Please join us for a rare screening of the 1917 sponsored documentary Twin Peaks Tunnel. Shot during they years 1914-16, the film features exceptional footage of the construction of the Twin Peaks Tunnel, the clearing of Sutro Forest, as well as development of the Westwood Park residential district. Sponsored by the Baldwin and Howell Real Estate Company of San Francisco, newspaper advertisements indicate that the film was first shown on October 13, 1917 in their Kearny Street storefront.
In 2009 an original 28mm print of the film was donated to the Niles Essanay Silent Film Museum. Recognizing the historical value of this motion picture time capsule, film restorer and preservationist Rob Byrne and museum historian David Kiehn applied for and received a grant from the San Francisco based National Film Preservation Foundation to preserve and restore the film.
Rob Byrne will tell a brief history of the film and its preservation, the background of the Twin Peaks Tunnel project and the development of western San Francisco followed by a screening of the complete 19 minute Twin Peaks Tunnel (1917). Woody LaBounty from Western Neighborhoods Project will also discuss Westwood Park, the building of the tunnel, and show some additional footage not included in the Niles print.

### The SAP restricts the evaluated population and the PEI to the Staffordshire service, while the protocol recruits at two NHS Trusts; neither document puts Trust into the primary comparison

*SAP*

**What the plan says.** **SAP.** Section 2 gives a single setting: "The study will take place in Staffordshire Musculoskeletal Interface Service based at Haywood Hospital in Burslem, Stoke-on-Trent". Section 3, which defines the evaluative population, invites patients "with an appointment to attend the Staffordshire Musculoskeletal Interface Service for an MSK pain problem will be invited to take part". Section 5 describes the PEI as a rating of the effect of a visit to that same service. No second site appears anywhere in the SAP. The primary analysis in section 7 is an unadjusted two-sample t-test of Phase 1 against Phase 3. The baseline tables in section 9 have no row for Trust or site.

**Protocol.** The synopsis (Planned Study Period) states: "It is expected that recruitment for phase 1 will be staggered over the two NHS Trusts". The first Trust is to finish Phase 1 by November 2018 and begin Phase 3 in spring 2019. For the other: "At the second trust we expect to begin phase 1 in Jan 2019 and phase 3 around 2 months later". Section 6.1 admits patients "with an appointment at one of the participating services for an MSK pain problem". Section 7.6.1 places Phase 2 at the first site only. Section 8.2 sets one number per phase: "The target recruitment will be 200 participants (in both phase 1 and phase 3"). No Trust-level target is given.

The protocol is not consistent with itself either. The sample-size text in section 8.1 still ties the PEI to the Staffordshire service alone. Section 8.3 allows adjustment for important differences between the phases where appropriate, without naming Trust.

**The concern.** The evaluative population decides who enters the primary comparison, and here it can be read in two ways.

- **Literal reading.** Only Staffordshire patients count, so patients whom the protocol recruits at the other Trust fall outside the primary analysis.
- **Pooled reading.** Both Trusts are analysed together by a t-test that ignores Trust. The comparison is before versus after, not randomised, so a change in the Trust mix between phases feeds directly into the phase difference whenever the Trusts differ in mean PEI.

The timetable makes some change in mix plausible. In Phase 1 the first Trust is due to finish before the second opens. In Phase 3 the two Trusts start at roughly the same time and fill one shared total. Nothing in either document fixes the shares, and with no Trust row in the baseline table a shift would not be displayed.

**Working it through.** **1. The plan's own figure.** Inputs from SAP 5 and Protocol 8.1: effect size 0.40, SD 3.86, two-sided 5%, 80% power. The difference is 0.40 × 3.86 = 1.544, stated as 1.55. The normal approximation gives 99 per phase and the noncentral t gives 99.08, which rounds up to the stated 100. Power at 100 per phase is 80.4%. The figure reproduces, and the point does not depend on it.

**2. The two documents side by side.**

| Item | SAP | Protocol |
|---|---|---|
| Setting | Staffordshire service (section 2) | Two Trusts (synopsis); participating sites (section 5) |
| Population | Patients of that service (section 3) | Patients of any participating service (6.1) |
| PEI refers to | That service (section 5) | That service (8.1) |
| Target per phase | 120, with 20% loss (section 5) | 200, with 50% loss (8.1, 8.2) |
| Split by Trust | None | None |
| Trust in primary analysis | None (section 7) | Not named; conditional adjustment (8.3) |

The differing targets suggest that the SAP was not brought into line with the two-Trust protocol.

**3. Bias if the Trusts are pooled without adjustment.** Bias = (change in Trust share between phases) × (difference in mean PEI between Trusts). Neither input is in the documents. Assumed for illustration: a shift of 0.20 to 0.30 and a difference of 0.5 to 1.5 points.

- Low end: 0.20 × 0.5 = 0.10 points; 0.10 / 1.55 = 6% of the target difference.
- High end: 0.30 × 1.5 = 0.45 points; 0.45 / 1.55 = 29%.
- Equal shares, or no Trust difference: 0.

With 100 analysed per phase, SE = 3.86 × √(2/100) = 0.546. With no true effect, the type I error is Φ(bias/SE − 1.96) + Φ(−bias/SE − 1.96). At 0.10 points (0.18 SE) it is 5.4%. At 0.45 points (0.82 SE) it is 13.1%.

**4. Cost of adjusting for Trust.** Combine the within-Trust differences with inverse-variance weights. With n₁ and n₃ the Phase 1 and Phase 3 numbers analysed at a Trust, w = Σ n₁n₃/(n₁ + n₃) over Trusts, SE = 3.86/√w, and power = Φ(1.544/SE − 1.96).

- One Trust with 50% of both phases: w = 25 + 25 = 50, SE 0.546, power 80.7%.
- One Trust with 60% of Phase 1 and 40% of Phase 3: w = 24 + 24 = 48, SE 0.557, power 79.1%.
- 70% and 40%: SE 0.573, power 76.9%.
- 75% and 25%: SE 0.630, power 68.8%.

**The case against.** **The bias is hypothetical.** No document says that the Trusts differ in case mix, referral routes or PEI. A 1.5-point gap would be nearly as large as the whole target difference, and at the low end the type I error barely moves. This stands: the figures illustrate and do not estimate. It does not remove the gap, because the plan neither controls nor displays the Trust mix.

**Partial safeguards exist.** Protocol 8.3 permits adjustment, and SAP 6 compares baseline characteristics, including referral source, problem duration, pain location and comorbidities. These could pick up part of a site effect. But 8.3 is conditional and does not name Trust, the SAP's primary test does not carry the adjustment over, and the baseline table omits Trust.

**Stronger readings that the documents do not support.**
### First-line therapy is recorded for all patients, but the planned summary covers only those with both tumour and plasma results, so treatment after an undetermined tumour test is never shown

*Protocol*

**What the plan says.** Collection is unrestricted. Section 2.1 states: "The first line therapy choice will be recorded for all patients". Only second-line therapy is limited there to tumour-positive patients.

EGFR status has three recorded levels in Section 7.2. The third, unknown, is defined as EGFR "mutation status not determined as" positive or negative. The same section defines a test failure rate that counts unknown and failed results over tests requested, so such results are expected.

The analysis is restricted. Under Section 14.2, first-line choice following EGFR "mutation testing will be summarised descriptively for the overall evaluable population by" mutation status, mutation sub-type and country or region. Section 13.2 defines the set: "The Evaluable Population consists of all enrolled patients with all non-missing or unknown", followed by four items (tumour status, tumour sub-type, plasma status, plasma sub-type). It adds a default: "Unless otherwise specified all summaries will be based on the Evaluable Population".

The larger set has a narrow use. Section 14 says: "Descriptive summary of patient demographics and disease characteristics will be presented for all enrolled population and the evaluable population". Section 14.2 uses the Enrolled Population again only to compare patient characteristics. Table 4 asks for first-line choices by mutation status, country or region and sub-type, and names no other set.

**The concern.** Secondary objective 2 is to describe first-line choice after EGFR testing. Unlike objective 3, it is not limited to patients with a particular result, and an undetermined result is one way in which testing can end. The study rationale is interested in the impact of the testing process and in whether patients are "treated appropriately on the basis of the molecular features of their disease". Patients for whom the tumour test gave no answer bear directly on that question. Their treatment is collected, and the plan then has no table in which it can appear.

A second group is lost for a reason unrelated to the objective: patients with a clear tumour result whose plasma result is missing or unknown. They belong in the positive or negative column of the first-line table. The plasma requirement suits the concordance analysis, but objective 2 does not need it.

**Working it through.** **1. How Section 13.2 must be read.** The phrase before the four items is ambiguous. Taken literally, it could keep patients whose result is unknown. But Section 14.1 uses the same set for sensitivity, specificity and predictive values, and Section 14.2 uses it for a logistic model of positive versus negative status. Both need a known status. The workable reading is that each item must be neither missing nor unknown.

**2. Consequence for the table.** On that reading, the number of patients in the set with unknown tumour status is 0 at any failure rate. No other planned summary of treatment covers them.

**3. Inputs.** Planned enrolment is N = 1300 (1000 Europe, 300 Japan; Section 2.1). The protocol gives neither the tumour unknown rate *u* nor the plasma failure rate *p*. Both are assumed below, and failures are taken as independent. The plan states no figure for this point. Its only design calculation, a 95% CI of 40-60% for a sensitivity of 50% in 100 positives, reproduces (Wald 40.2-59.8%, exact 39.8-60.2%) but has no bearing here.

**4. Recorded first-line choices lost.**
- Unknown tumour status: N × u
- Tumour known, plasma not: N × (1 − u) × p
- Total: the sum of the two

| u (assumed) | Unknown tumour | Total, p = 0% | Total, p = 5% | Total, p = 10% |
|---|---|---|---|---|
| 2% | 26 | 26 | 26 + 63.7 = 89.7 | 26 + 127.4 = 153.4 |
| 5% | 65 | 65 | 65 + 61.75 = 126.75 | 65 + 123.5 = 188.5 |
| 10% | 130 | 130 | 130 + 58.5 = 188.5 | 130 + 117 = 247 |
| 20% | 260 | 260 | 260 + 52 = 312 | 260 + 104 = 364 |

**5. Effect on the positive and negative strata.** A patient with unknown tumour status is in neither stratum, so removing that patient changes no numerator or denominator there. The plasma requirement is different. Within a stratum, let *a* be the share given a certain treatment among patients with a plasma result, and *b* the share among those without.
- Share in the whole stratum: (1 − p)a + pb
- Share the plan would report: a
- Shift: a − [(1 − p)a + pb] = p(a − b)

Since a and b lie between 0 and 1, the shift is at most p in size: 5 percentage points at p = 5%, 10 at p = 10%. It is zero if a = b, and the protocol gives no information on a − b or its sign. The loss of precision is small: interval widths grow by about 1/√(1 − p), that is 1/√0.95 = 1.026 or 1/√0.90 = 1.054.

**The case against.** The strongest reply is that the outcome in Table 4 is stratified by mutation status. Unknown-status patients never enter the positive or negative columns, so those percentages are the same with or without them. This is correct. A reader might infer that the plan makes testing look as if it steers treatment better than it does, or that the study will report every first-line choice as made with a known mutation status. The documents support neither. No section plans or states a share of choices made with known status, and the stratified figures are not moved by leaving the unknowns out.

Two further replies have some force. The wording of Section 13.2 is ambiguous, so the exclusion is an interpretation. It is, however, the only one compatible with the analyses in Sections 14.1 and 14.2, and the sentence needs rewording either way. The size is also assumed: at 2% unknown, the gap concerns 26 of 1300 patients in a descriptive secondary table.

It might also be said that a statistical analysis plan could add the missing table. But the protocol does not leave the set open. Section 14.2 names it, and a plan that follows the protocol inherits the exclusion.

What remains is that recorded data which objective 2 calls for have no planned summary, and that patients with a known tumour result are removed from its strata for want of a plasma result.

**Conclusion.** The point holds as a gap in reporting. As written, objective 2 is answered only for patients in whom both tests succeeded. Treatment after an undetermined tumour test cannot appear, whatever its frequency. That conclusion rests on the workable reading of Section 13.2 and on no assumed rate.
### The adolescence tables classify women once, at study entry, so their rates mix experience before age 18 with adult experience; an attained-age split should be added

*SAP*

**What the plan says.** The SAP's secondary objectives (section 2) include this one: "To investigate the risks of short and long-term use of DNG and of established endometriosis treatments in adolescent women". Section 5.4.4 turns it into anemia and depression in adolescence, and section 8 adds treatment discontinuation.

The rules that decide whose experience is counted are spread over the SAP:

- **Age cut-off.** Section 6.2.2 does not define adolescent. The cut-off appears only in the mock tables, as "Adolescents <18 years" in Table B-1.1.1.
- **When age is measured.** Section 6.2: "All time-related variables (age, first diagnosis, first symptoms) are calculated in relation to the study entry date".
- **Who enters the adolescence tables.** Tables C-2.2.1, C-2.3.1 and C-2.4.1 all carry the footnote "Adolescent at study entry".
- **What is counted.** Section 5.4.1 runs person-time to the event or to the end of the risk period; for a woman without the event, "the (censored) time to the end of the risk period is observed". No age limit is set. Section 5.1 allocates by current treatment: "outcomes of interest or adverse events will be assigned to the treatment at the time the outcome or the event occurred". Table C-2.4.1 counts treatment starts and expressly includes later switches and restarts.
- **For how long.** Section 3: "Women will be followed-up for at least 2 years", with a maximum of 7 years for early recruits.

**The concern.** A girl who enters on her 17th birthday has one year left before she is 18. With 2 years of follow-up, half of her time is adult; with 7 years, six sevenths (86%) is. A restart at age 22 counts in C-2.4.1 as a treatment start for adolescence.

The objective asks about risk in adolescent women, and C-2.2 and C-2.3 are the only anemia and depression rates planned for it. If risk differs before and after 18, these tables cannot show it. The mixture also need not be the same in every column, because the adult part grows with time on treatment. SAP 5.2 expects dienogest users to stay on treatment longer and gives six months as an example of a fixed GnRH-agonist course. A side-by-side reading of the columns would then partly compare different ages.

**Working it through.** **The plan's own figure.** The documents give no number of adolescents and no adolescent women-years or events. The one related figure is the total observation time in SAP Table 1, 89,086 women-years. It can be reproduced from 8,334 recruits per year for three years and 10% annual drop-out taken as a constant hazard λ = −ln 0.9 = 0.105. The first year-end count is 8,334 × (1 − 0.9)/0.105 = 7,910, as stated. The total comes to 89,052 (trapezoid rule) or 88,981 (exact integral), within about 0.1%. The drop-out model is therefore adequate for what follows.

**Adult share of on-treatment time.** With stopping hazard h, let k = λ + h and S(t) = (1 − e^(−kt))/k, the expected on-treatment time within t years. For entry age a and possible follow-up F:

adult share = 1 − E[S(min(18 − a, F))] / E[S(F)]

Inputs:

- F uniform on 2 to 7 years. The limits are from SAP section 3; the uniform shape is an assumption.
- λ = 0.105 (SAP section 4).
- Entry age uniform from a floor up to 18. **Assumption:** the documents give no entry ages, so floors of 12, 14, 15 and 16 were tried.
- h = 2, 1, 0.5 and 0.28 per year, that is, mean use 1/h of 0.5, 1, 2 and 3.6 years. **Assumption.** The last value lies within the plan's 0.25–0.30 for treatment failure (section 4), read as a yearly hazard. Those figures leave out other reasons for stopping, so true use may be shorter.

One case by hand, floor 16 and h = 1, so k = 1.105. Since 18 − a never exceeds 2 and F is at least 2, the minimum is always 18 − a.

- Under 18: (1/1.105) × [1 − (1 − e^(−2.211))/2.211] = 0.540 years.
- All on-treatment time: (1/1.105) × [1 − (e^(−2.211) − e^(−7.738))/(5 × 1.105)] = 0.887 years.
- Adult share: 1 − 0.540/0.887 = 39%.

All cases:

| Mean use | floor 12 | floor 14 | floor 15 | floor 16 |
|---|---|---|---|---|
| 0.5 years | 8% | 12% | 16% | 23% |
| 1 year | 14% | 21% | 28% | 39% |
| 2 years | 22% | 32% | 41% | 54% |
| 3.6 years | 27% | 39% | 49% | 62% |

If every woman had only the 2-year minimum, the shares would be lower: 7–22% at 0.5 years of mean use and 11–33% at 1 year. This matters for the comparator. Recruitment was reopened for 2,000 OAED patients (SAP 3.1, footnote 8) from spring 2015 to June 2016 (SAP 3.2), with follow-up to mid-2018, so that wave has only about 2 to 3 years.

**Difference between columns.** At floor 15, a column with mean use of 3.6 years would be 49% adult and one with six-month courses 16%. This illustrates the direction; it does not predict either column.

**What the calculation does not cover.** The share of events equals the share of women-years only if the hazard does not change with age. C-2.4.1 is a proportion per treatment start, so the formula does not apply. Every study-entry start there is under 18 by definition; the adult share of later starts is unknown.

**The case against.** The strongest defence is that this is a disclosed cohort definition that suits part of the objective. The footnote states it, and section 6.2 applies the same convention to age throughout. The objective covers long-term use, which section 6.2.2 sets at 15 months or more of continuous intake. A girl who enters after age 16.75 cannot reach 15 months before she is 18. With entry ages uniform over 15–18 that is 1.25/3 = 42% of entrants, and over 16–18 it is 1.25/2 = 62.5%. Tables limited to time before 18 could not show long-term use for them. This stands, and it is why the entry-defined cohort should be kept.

Rob Byrne is president of the board of directors for the San Francisco Silent Film Festival (silentfilm.org), a nonprofit organization promoting the artistic, cultural, and historic value of silent film.
Woody LaBounty is director of the Western Neighborhoods Project (outsidelands.org), a nonprofit focused on preserving and sharing the history of western San Francisco, which includes the Westwood Park neighborhood, prominently featured in the Twin Peaks Tunnel film.
This program is presented by the Western Neighborhoods Project, the San Francisco Silent Film Festival and the California Historical Society.
When & Where
California Historical Society
Our mission is to inspire and empower Californians to make the past a meaningful part of their contemporary lives.
The California Historical Society holds one of the richest collections of primary and secondary materials in the state on the social, cultural, economic, and political development of California.
The Gallery provides public access to the collection through changing exhibitions, Tuesday through Sunday, 12:00 to 5:00 p.m.
The North Baker Research Library provides public access to the collection, Wednesday through Friday, 12:00 to 5:00 p.m.